The people on Medicare like it that they can get preventative health care at no charge. They like getting counseled on end-of-life decision-making. Of course, the counseling on end-of-life care had to come out of the bill because Sarah Palin famously called such counseling a “death panel.” But some of the things that are implemented and are in effect, [like] the requirement that you cannot be turned down for health insurance because of a pre-existing condition—well, the insurance companies would go bankrupt if the law didn’t also require everybody to have insurance when you have to insure people with pre-existing conditions. If the individual mandate is the only part of the bill ruled unconstitutional, people would be able to wait to buy insurance until they are sick, and that would drive up health insurance premiums exponentially for everyone.
It seems like many of the people against the health care reform bill don’t see the individual mandate to buy insurance and the obligation for insurers to cover pre-existing conditions as the same coin, just different sides. You can’t have one requirement without the other without causing all the private sector insurance companies to suffer financially or making health insurance too expensive for employers or individuals to buy. You have to require everybody to be covered if you’re making insurance companies take all comers, regardless of their health condition. And that’s a challenging argument to make in our red state.
Q: What do you consider the most challenging part of your job?
A: It’s very challenging to handle a piece of litigation in a manner that is not overwhelming cost-wise for a client. Litigation is expensive and there’s really not any way to do it cheaply, and you can’t control it because the other side dictates much of what you have to do. With the increase in electronic discovery, simply obtaining all the documents involved in a case can run into six figures in consultant costs. If they want to take 15 depositions, you have to defend them and you have to prepare the witnesses for them. You can’t do that inexpensively. To do an excellent job and make sure we succeed but meet the client’s cost concerns is the hardest thing for me.
I do quite a bit of work that I don’t charge for because I know it’s going to be too much for the client. Representing the small, community hospitals is my lifeblood—that’s where my career started and it is probably still one of my favorite kinds of clients. I represent large health care systems, I represent some large hospitals, but I also represent some 20-bed facilities. And they just don’t have the financial resources to spend on big litigation matters. [It’s] the same thing with the long-term care industry. We represent five different long-term care chains and know that their margins are so tight that it can take away resources from patient care if they’re having to defend a big government audit or lawsuit, because they just don’t have the money to do both, frankly, and the patients come first, of course. Lawyers come second, if that. I get that. It’s really hard when the industry is so squeezed financially.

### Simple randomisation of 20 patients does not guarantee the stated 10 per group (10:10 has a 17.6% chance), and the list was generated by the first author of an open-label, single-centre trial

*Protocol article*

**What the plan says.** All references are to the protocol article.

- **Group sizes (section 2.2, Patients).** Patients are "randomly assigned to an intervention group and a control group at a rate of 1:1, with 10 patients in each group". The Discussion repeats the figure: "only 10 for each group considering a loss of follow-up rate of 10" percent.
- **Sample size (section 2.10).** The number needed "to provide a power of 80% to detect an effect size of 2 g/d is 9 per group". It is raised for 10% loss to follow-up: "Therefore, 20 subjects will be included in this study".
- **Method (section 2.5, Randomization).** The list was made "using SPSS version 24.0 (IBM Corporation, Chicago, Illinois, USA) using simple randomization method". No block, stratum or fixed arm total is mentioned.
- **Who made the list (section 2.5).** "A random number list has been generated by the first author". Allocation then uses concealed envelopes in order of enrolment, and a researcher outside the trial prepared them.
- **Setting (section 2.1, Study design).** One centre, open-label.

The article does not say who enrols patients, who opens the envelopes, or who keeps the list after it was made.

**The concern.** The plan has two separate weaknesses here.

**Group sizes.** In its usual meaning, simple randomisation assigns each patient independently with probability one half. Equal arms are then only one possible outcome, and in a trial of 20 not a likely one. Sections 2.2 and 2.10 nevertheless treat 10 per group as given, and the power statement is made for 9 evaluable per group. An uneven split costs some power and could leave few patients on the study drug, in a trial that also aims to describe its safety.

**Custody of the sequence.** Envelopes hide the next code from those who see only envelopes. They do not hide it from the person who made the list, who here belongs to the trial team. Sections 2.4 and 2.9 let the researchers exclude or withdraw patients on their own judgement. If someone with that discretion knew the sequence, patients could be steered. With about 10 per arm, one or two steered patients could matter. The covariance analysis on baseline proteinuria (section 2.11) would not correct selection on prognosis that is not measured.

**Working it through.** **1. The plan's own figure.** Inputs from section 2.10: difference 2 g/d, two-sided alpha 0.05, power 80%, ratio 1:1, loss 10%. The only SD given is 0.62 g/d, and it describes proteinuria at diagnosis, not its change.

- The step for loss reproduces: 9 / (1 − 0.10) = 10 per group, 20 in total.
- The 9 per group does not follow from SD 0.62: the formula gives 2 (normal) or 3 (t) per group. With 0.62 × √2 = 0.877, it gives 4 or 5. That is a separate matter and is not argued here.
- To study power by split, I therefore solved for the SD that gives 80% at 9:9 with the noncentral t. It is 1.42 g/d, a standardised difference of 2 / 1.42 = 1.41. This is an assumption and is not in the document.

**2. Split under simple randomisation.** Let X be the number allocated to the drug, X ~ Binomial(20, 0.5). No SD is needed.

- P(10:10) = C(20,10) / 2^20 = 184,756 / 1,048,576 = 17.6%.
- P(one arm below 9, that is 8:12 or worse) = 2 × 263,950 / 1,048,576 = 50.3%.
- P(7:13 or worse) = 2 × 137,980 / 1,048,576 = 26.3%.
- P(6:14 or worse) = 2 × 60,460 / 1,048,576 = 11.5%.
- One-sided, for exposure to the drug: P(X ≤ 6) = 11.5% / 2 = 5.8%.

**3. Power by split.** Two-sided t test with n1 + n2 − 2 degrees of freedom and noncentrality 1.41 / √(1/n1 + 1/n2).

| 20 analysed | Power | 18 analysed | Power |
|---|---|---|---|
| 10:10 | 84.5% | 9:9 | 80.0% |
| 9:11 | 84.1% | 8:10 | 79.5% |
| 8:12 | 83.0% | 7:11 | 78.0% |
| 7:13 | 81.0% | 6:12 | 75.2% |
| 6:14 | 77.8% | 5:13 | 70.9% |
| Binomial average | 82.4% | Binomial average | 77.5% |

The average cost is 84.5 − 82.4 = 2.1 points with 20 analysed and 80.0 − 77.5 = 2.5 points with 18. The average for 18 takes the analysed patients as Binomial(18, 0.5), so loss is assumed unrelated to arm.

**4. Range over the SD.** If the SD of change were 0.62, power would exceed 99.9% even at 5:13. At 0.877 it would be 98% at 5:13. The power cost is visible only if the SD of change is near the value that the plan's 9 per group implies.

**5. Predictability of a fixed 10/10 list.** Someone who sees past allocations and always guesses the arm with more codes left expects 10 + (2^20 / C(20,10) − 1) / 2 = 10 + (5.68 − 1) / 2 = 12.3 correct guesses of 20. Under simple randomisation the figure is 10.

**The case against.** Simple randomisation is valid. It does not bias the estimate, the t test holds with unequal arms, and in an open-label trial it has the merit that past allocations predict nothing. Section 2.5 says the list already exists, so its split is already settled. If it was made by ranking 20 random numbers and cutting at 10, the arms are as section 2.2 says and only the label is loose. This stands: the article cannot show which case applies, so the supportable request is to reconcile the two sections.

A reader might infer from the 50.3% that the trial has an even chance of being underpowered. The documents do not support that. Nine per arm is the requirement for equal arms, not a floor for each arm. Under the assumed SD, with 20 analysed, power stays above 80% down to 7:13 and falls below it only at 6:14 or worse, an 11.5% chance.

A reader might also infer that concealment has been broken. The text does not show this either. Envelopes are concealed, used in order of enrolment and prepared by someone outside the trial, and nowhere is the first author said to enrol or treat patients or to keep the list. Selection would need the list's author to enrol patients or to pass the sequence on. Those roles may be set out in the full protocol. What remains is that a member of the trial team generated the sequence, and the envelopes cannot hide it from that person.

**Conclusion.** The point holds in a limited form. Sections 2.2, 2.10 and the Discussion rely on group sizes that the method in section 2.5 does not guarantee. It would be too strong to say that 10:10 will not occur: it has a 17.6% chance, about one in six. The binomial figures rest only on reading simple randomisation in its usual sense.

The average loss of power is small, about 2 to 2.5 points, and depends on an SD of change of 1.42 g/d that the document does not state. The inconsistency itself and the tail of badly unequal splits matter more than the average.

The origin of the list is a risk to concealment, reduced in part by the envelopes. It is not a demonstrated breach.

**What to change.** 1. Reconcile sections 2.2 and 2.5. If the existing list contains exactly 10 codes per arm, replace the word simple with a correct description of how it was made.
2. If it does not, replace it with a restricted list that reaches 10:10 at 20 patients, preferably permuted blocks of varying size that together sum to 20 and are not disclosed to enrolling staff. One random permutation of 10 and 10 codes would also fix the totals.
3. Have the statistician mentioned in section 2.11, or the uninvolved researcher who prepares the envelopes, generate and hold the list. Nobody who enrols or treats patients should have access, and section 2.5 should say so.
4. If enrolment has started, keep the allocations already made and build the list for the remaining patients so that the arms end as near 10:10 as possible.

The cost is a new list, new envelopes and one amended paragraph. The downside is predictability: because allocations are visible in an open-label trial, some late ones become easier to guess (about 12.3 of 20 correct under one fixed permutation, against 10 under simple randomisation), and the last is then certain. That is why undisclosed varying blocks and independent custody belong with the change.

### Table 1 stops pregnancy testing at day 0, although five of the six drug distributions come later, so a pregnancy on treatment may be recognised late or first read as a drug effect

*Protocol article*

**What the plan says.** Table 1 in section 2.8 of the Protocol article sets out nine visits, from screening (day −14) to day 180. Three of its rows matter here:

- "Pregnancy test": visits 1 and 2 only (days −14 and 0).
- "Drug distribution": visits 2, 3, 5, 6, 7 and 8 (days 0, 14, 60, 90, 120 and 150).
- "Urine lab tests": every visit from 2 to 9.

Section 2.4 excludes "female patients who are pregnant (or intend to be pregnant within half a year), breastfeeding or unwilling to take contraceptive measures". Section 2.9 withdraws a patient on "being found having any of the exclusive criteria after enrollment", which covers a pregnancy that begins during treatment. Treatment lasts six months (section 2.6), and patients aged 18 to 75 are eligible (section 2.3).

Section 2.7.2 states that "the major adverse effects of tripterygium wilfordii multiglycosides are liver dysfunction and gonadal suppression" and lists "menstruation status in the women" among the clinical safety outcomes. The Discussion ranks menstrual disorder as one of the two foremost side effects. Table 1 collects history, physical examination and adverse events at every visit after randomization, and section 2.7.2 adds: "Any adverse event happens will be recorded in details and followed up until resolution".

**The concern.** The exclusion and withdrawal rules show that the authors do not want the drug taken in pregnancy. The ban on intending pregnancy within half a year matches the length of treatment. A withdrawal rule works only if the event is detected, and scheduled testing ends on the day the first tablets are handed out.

Q: What’s the most rewarding part about being a lawyer?
A: Having a happy client. I’ve had a number of clients comment after we finish something that, after talking with me, they’re able to sleep at night because they’ve been so worried about some complaint or investigation or lawsuit.
A nurse is a service profession and that was my first career. I still want to be in a helping profession, and I still consider what I do as a lawyer to be in a helping profession where I am providing a service. It’s a very personal service, and to relieve fear and to relieve burdens and to have a client say, “I’m not afraid anymore,” is just fantastic. Because that’s really what it’s all about. We’re here to provide a service and maybe not cure their medical ills, but to cure their legal ills and make them not worried about a lawsuit or managing to comply with new complex regulations. Most things in law can be dealt with. Sometimes in health care, you’re going to lose a patient, but at least in the law, it is unlikely that someone will die as a result of a legal decision. Remembering that helps you keep your perspective. Nobody’s gonna die, no matter what. And that’s an important difference. I think that was one thing that was good about working as a nurse all the way through law school—I didn’t ever really get drawn into the law school dramas and things because I was working in critical care dealing with patients who were losing their lives because of heart disease. Then to go to law school the next day and get called on in class was just not the worst part of my day because there were people that had real problems back there at the hospital. It kept me very grounded and with a good perspective, I think.
Q: Is there anything I didn’t ask about that you’d like to mention?
A: I haven’t talked a lot about my law partners. I tell you what, working in a collegial environment with bright people who also love to practice law is one of the greatest privileges I have as a professional. Working with committed, high-caliber professionals who get along well and serve their clients well is an enormous privilege. I never want to lose sight of the fact that this is a law firm with an excellent reputation for putting our clients’ needs first. Coming to work every day is a joy when you have law partners like that.